I got a sticker! 😀

I voted.

It’s still a thrill, 32 years after I first registered to vote in the presidential election between encumbent Jimmy Carter and Ronald Reagan.  (Yeah, I know, I’m old).

I’ve voted in nearly every election since then – not just the presidential ones – in the three different states in which I’ve lived.  Whether it was a close race for a high-stakes office, or Congressional/Senatorial/ state legislative offices, or local bread-and-butter bond referenda, or school board members…it doesn’t matter.  It’s the same feeling.  I look around at the folks in line with me, all of us fulfilling our civic responsibility, and I feel proud.  Proud of us, proud of my country.  I also feel blessed, because I’m a woman, and it wasn’t always this way.

1913 image, via wikimedia.org (cc)

Until 1920, my great-grandmother, and the women before her, had no say in who our elected officials would be.  These officials were men responsible for the laws, policies, and fiscal stability of our country; they could declare war and make treaties, all without having to answer to half the population they served.

19th Amendment, image via wikimedia.org (cc)

The 19th Amendment to the U.S. Constitution, extending the franchise to women, was passed on August 26, 1920.  In some states, women already had had the right to vote in their local elections, but it was a hotly debated issue.  It took many decades and a lot of committed people to make this happen.  Both men and women.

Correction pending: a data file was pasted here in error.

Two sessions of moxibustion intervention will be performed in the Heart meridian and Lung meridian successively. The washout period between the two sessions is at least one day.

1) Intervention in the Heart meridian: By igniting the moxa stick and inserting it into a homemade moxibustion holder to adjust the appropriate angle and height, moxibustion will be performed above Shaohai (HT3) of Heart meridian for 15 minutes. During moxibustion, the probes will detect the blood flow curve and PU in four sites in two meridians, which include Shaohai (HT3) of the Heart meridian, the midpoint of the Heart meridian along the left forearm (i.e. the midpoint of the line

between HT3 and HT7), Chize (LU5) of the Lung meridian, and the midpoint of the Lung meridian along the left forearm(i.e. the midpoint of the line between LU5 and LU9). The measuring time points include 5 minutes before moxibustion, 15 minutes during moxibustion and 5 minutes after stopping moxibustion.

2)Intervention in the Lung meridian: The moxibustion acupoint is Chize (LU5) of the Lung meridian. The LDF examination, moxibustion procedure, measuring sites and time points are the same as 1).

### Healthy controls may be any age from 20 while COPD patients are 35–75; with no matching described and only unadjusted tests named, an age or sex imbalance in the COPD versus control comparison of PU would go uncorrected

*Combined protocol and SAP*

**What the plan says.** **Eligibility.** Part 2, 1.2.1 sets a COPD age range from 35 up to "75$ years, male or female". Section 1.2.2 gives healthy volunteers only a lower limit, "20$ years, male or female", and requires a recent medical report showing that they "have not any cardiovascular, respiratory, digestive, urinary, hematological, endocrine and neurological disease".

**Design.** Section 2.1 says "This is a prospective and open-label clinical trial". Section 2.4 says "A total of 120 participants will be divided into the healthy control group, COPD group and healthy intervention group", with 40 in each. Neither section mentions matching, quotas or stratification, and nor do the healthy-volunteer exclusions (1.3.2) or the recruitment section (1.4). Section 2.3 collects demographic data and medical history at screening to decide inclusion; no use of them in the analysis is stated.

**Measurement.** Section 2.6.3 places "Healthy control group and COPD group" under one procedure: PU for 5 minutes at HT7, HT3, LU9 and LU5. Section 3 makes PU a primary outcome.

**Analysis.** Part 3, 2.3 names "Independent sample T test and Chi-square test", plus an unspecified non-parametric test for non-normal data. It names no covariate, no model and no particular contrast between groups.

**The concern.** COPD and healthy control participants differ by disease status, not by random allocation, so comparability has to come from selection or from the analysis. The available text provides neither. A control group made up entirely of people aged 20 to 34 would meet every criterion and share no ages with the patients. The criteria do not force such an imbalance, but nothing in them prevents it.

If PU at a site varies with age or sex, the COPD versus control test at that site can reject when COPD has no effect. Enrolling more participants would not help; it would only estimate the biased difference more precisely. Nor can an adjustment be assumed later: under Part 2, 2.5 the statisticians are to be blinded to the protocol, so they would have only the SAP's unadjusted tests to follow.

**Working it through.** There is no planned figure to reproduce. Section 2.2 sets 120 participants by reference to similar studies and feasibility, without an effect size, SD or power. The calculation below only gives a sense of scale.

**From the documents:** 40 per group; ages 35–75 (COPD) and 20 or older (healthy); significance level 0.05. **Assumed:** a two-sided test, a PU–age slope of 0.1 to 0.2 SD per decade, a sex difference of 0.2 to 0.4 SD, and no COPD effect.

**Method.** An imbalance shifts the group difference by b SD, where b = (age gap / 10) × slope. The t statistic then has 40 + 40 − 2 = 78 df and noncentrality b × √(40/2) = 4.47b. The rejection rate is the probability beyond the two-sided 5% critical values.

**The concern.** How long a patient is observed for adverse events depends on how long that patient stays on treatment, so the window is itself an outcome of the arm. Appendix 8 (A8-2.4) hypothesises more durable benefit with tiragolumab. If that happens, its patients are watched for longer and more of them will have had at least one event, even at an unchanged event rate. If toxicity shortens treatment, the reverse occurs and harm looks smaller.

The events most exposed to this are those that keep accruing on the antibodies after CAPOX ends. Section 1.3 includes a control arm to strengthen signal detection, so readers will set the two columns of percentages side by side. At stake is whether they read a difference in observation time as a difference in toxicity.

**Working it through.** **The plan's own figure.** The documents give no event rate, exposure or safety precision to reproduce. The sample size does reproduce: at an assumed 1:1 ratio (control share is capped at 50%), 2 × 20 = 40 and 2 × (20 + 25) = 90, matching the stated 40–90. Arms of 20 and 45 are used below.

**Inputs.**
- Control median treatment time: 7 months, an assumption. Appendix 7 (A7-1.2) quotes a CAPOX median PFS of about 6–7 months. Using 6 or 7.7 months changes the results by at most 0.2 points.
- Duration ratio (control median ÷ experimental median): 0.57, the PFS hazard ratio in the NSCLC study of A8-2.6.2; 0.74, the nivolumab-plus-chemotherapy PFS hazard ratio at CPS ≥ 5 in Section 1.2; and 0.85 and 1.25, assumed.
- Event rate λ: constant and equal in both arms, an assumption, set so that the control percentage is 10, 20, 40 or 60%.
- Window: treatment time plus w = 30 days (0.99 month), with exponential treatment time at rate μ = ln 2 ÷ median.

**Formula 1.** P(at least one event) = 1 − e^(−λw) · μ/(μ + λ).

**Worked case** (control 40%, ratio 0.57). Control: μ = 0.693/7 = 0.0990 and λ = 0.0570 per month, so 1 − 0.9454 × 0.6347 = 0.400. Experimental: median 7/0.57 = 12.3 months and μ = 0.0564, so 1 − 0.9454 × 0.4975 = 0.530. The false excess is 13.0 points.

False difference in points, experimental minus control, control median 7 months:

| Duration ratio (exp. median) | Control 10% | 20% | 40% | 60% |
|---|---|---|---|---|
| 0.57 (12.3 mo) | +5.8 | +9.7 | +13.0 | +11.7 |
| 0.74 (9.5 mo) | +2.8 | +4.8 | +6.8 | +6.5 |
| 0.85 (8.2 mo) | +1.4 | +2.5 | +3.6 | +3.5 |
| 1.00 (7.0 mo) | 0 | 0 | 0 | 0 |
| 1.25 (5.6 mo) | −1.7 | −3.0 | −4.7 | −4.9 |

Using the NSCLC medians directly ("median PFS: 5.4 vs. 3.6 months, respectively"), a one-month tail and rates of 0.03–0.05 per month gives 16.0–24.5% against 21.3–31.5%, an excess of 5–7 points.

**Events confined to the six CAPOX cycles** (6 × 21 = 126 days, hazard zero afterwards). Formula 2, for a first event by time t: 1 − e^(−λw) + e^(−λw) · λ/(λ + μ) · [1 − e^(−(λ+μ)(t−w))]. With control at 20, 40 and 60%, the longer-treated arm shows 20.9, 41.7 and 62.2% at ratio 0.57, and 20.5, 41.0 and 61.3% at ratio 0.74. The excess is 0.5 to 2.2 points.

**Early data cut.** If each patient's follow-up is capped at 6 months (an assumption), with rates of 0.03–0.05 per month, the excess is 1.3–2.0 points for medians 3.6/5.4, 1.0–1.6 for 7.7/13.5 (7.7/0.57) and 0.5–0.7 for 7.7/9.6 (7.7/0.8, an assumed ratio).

The image at right is too tiny to see the actual words, so here’s the key sentence:

The right of citizens of the United States to vote shall not be denied or abridged by the United States or by any State on account of sex.

 

You know something interesting about the passage of the 19th Amendment?  It came down to one man.  Once the Amendment passed the House and Senate, the states then had to ratify it.  Thirty-six states were needed in order for the amendment to be ratified.  So thirty-five states passed it, and only one more was needed.  Everybody with a stake in the amendment, whether pro or con, flocked to Nashville, Tennessee.  And it wasn’t for the Grand Ole Opry.

Harry Burn, 24 years old and a Tennessee state legislator, had voted against women’s suffrage in the past.  His mother urged him this time, however, to vote for women’s voting rights.  The vote in the Tennessee legislature was almost dead even.  When Mr. Burn saw that voting against the amendment would tie the vote 48 to 48, he cast his ballot for the amendment. (Another version of the story says he broke the 48 to 48 tie, so I’m not exactly sure which it is).

There was a little legislative arm-twisting and procedural delays attempted by the anti-suffrage folks right after that, but within a week, Tennessee became the 36th state to ratify to 19th Amendment, granting American women the right to vote.  Aren’t you glad Mr. Burn listened to his mother?

Read more about it here and here.

Thank you for voting today!  If you aren’t from the United States, or aren’t eligible to vote here, I still want to thank you for your support of our elective process.  It’s by no means perfect, and we’ll all be glad when this one is over, but it’s a right that we all cherish.

Until next time,

Kathy

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